JE Rowney collects prestigious writing award which honours former UCLan lecturer
Independent publisher Comma Press and the University of Central Lancashire (UCLan) are pleased to announce JE Rowney as the winner of the third annual Dinesh Allirajah Prize for Short Fiction.
The winner was chosen by a panel of judges including UCLan’s Senior Lecturer in English Literature Dr Robert Duggan, prolific short story writer Martyn Bedford and Northern Soul’s Literary Editor, Emma Yates-Badley, and was announced online today as the story “Protect and Serve” by JE Rowney.
The theme of this year’s Dinesh Prize was ‘Artificial Intelligence’, inspired by Dinesh’s short story ‘The Longhand Option’ from Comma’s Beta-Life anthology, which paired authors with scientists to write stories based on AI technology.
The six shortlisted stories will all be published online as an eBook by Comma Press (available from 29 May) and the winner will receive £500 from UCLan, as well as having their winning story published in Northern Soul.
“I very much admired the story’s clarity and economy, and the narrative was skilfully staged for the reader.
Commenting on the winning entry UCLan’s Dr Robert Duggan, said: “I very much admired the story’s clarity and economy, and the narrative was skilfully staged for the reader. I didn’t see the ending coming and I thought the overall rhythm of the piece matched the classic science fiction short story form very well. The scenario is quite close to contemporary life in a tech sense and topical in its exploration of how personal data is handled, while leaving enough ‘wonder’ to leave the reader intrigued by the possibilities. Overall, it’s an impressive achievement.”
Fellow judge Emma Yates-Badley added: “This story was the stand-out winner… I was surprised by the scale of subjects – grief, loss, mental health, healing, our relationship with technology… and glimpses of a very possible future – the author managed to cover in the form of a short story.”
Judge Martyn Bedford said: “This story stood out for me on first and second-reading and has lingered in my mind longer than any of the others on the shortlist… it’s written with skill and assurance, establishes a convincingly imagined futuristic world and manages its storyline supremely well within the word-limit.”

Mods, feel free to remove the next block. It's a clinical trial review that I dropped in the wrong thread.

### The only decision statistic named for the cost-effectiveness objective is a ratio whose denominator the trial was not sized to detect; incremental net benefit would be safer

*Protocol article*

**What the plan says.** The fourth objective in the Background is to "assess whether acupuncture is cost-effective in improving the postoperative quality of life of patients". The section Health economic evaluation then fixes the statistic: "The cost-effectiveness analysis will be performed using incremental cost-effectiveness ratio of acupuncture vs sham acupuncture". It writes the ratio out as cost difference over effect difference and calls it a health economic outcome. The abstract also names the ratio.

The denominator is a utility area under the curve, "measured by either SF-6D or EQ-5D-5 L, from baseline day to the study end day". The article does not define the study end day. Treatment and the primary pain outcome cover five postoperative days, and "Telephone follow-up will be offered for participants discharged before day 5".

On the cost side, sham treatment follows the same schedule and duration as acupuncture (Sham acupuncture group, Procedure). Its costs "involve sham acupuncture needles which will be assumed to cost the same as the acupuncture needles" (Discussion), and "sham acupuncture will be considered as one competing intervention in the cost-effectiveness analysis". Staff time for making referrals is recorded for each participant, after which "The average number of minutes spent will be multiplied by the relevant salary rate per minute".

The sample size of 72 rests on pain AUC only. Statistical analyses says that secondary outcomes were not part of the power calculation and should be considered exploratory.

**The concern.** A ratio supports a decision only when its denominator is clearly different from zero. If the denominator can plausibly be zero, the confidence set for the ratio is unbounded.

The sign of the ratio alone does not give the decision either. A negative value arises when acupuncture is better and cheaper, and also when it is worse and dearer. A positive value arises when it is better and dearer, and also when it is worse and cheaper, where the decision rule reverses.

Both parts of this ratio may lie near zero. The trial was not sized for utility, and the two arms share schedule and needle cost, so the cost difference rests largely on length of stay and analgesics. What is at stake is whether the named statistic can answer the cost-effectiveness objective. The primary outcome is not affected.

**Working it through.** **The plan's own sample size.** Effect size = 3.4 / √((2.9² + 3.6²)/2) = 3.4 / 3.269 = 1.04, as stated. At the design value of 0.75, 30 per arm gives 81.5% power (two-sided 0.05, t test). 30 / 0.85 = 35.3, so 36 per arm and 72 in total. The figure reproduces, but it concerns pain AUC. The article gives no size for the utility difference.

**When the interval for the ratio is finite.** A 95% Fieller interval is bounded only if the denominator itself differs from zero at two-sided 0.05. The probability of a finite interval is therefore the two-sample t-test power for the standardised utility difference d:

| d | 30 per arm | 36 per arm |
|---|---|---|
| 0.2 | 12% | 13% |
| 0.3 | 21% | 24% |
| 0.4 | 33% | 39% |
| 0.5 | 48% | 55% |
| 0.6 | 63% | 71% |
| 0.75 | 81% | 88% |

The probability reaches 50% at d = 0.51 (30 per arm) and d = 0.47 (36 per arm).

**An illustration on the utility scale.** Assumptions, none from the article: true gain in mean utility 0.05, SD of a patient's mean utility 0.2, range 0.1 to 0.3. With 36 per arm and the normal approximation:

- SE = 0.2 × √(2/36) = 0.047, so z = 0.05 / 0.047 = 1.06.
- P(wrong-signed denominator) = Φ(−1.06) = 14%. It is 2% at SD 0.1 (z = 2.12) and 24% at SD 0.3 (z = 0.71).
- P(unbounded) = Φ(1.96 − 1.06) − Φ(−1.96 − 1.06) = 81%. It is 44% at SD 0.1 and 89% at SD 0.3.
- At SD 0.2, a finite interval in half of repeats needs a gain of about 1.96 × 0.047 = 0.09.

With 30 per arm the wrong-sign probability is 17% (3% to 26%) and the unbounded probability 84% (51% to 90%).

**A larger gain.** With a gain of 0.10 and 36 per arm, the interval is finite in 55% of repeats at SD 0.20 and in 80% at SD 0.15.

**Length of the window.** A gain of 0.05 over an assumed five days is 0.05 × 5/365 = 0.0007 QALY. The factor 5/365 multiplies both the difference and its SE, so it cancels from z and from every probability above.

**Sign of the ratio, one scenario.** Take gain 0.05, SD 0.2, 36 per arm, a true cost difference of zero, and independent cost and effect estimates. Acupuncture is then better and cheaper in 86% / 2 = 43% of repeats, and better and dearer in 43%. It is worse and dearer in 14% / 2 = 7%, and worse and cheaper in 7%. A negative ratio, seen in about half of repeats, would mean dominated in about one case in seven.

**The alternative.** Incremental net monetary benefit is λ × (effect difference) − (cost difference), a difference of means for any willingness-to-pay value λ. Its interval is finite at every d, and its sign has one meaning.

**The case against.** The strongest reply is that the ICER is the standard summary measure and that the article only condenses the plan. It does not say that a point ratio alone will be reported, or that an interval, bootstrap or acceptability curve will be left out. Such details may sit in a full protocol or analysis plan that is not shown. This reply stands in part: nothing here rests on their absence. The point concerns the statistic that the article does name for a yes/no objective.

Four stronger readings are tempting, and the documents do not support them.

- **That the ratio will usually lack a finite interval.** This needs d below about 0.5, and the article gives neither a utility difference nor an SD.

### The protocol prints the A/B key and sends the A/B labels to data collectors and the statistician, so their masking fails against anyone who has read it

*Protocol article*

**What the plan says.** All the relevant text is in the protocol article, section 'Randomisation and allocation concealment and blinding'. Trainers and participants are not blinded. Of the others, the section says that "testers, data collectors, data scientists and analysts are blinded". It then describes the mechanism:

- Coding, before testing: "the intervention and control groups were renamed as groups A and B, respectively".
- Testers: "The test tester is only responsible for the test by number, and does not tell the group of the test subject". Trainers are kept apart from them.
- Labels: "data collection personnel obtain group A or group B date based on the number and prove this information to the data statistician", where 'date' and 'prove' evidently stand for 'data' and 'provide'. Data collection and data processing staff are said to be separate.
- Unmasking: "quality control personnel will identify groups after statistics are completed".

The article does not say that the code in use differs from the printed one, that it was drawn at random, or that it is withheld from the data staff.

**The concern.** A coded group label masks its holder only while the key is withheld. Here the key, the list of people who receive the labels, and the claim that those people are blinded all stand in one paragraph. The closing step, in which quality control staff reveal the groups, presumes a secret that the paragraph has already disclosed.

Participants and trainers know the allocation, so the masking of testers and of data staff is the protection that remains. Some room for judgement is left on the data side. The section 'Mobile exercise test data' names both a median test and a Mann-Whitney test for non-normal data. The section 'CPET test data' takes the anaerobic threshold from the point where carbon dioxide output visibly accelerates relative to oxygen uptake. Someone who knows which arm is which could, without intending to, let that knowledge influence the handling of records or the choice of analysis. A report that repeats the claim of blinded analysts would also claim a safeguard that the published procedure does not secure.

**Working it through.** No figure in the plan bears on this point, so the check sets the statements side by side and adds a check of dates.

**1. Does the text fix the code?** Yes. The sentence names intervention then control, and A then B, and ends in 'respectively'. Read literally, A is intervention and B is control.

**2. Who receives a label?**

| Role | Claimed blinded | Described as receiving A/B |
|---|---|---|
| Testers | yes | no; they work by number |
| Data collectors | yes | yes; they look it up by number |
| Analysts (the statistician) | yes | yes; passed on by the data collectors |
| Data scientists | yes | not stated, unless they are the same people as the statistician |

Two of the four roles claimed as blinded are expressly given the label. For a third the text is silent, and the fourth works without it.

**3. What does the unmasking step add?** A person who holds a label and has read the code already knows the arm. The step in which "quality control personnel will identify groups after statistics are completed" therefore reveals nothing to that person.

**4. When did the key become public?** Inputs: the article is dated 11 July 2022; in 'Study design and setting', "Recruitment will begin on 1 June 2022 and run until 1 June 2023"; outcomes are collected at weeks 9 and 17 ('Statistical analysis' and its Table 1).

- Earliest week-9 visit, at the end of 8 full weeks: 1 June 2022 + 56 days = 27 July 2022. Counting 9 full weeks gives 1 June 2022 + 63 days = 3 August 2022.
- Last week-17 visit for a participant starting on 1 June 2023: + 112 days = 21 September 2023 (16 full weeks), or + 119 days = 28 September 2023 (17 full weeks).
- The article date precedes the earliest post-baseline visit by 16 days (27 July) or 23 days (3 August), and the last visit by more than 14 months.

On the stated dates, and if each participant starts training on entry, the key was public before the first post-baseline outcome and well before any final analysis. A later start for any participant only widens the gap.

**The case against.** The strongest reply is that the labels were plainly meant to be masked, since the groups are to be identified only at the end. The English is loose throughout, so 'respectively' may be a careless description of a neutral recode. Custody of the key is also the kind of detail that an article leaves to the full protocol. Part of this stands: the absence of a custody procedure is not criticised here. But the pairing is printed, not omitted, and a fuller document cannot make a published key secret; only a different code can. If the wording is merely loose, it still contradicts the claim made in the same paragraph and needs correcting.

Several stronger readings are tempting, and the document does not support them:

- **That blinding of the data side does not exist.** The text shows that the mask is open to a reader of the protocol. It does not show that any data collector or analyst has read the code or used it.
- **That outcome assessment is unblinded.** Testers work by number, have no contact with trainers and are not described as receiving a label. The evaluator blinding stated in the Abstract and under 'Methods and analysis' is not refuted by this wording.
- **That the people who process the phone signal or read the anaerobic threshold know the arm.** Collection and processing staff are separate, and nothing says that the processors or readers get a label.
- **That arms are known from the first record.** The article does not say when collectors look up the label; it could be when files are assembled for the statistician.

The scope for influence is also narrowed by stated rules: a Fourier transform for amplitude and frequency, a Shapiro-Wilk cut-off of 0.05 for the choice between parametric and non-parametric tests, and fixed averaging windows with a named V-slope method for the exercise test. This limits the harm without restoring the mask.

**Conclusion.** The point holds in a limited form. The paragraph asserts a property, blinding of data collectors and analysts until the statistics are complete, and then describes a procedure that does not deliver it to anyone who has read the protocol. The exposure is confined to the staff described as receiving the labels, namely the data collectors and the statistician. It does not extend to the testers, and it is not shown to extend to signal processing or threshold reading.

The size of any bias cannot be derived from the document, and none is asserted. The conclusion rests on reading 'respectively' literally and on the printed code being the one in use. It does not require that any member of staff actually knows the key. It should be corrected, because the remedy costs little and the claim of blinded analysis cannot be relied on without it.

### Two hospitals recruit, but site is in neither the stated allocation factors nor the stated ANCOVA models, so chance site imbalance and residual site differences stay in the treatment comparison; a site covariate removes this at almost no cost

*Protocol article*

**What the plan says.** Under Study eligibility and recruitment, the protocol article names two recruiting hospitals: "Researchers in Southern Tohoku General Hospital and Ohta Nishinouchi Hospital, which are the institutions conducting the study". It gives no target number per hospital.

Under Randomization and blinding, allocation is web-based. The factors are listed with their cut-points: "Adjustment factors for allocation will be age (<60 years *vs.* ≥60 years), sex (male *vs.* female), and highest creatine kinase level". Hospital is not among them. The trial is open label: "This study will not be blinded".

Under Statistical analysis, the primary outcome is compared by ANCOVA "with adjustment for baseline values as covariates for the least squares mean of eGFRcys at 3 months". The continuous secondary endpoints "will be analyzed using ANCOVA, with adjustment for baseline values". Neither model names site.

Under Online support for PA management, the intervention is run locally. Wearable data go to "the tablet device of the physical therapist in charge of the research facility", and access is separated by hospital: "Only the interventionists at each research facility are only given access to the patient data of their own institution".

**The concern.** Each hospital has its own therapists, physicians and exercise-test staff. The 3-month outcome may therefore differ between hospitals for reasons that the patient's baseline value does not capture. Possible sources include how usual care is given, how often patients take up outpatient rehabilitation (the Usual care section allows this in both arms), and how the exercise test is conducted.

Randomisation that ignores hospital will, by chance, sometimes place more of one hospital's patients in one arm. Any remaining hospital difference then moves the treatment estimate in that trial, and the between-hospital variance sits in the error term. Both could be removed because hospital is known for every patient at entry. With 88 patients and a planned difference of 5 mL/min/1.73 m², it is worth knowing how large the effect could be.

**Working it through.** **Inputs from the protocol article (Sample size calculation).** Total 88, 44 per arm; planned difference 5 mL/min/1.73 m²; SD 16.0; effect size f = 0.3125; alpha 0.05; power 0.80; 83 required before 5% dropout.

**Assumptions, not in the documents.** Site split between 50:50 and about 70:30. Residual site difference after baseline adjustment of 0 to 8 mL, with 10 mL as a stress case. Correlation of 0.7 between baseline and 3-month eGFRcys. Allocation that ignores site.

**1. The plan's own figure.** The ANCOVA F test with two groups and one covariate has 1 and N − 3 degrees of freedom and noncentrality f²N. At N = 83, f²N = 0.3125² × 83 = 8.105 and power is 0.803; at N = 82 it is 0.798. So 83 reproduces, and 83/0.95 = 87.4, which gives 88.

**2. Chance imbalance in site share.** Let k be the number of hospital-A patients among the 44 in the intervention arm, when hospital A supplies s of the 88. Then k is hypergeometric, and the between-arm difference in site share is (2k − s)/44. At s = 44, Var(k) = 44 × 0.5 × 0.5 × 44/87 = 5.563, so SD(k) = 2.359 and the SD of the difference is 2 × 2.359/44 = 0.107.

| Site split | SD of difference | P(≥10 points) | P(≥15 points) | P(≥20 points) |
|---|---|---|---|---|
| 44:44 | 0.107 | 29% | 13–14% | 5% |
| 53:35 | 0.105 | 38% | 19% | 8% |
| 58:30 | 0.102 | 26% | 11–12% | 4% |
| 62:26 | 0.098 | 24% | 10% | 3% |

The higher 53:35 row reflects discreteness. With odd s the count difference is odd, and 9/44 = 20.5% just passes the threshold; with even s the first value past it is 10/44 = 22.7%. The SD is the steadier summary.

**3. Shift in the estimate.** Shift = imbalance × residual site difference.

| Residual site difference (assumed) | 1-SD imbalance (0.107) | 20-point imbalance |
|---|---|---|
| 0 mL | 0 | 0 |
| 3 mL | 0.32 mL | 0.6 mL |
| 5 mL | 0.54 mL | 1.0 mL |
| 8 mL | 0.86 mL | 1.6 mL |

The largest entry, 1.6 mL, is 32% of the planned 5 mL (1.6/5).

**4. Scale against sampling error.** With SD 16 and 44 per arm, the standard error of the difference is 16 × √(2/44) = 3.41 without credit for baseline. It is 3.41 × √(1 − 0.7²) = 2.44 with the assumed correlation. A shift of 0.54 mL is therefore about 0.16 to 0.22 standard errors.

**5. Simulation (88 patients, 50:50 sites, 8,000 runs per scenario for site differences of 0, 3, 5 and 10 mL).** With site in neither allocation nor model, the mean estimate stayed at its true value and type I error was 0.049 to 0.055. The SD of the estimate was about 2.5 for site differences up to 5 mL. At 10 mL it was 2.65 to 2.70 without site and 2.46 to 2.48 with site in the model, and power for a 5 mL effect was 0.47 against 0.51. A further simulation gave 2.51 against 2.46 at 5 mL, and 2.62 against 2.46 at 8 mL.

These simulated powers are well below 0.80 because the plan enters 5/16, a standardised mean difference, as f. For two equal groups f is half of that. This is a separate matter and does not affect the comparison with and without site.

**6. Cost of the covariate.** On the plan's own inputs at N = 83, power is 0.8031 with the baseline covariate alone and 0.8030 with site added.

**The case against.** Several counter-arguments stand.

The prize is in its third year of championing new writers from across the country and is confirmed to return in 2021 with the theme of ‘Home’. Submissions open for ‘Home’ on the 30 May 2020.
Winning writer JE Rowney spent several years in the Yorkshire hills, a landscape that has influenced her work. She now lives in Dorset, is an award-winning poet and also writes short stories. Charcoal, her first novel, was independently published in 2012 to wide critical acclaim. She has since published two further novels and two poetry collections. Protect and Serve is read by author JE Rowney and is available on the Comma Press YouTube channel, along with three of the other shortlisted stories.
Comma Press and UCLan set up the prize as an opportunity to showcase exciting new literary talent from across the UK, imposing no restrictions on entry such as a fee or a first-publication. They hope to further the careers of all the shortlisted authors, regardless of their experience in writing.
This year’s shortlist included a broad selection of writers, based across the country from Huddersfield to Swindon. The writers selected were at varying degrees of acknowledgement, with some having recently graduated and as yet unpublished, and others having written award-winning works.
The other shortlisted writers were: